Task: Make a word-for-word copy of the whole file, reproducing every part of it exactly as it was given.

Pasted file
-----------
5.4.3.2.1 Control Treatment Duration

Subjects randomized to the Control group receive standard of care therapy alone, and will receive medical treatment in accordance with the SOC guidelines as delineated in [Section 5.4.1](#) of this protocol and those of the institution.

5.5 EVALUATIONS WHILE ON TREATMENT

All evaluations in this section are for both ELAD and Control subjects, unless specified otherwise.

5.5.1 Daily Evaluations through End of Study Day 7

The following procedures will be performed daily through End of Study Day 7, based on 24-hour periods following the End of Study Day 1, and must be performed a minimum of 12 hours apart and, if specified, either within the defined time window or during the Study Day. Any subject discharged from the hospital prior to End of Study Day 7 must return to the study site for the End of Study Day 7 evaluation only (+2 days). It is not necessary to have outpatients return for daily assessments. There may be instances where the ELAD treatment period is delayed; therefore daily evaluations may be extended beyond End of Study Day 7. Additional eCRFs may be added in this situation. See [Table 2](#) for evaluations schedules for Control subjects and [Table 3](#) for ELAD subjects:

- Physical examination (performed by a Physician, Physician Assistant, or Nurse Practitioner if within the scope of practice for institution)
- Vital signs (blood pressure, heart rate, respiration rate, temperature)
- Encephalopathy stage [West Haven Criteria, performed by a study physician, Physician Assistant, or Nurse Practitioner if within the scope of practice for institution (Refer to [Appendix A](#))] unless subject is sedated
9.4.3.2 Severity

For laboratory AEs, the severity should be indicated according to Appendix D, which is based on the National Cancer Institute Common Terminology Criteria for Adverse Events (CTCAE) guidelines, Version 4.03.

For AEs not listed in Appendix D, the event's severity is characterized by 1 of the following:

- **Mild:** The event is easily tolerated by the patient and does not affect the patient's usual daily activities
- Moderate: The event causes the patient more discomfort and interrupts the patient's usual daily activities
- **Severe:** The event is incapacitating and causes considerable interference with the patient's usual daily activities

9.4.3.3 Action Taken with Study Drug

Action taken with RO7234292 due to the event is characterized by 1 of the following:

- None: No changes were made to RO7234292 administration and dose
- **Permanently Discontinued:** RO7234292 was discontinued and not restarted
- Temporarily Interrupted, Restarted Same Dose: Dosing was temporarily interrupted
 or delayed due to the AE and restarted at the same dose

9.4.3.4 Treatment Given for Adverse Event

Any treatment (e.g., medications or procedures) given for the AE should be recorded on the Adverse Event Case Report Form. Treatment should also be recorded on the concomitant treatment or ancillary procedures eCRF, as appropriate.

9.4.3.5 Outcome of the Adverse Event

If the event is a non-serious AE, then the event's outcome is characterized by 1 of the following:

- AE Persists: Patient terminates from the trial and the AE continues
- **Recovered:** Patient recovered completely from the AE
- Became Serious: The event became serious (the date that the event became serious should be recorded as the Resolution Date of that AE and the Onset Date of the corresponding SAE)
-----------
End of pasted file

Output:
5.4.3.2.1 Control Treatment Duration

Subjects randomized to the Control group receive standard of care therapy alone, and will receive medical treatment in accordance with the SOC guidelines as delineated in [Section 5.4.1](#) of this protocol and those of the institution.

5.5 EVALUATIONS WHILE ON TREATMENT

All evaluations in this section are for both ELAD and Control subjects, unless specified otherwise.

5.5.1 Daily Evaluations through End of Study Day 7

The following procedures will be performed daily through End of Study Day 7, based on 24-hour periods following the End of Study Day 1, and must be performed a minimum of 12 hours apart and, if specified, either within the defined time window or during the Study Day. Any subject discharged from the hospital prior to End of Study Day 7 must return to the study site for the End of Study Day 7 evaluation only (+2 days). It is not necessary to have outpatients return for daily assessments. There may be instances where the ELAD treatment period is delayed; therefore daily evaluations may be extended beyond End of Study Day 7. Additional eCRFs may be added in this situation. See [Table 2](#) for evaluations schedules for Control subjects and [Table 3](#) for ELAD subjects:

- Physical examination (performed by a Physician, Physician Assistant, or Nurse Practitioner if within the scope of practice for institution)
- Vital signs (blood pressure, heart rate, respiration rate, temperature)
- Encephalopathy stage [West Haven Criteria, performed by a study physician, Physician Assistant, or Nurse Practitioner if within the scope of practice for institution (Refer to [Appendix A](#))] unless subject is sedated
9.4.3.2 Severity

For laboratory AEs, the severity should be indicated according to Appendix D, which is based on the National Cancer Institute Common Terminology Criteria for Adverse Events (CTCAE) guidelines, Version 4.03.

For AEs not listed in Appendix D, the event's severity is characterized by 1 of the following:

- **Mild:** The event is easily tolerated by the patient and does not affect the patient's usual daily activities
- Moderate: The event causes the patient more discomfort and interrupts the patient's usual daily activities
- **Severe:** The event is incapacitating and causes considerable interference with the patient's usual daily activities

9.4.3.3 Action Taken with Study Drug

Action taken with RO7234292 due to the event is characterized by 1 of the following:

- None: No changes were made to RO7234292 administration and dose
- **Permanently Discontinued:** RO7234292 was discontinued and not restarted
- Temporarily Interrupted, Restarted Same Dose: Dosing was temporarily interrupted
 or delayed due to the AE and restarted at the same dose

9.4.3.4 Treatment Given for Adverse Event

Any treatment (e.g., medications or procedures) given for the AE should be recorded on the Adverse Event Case Report Form. Treatment should also be recorded on the concomitant treatment or ancillary procedures eCRF, as appropriate.

9.4.3.5 Outcome of the Adverse Event

If the event is a non-serious AE, then the event's outcome is characterized by 1 of the following:

- AE Persists: Patient terminates from the trial and the AE continues
- **Recovered:** Patient recovered completely from the AE
- Became Serious: The event became serious (the date that the event became serious should be recorded as the Resolution Date of that AE and the Onset Date of the corresponding SAE)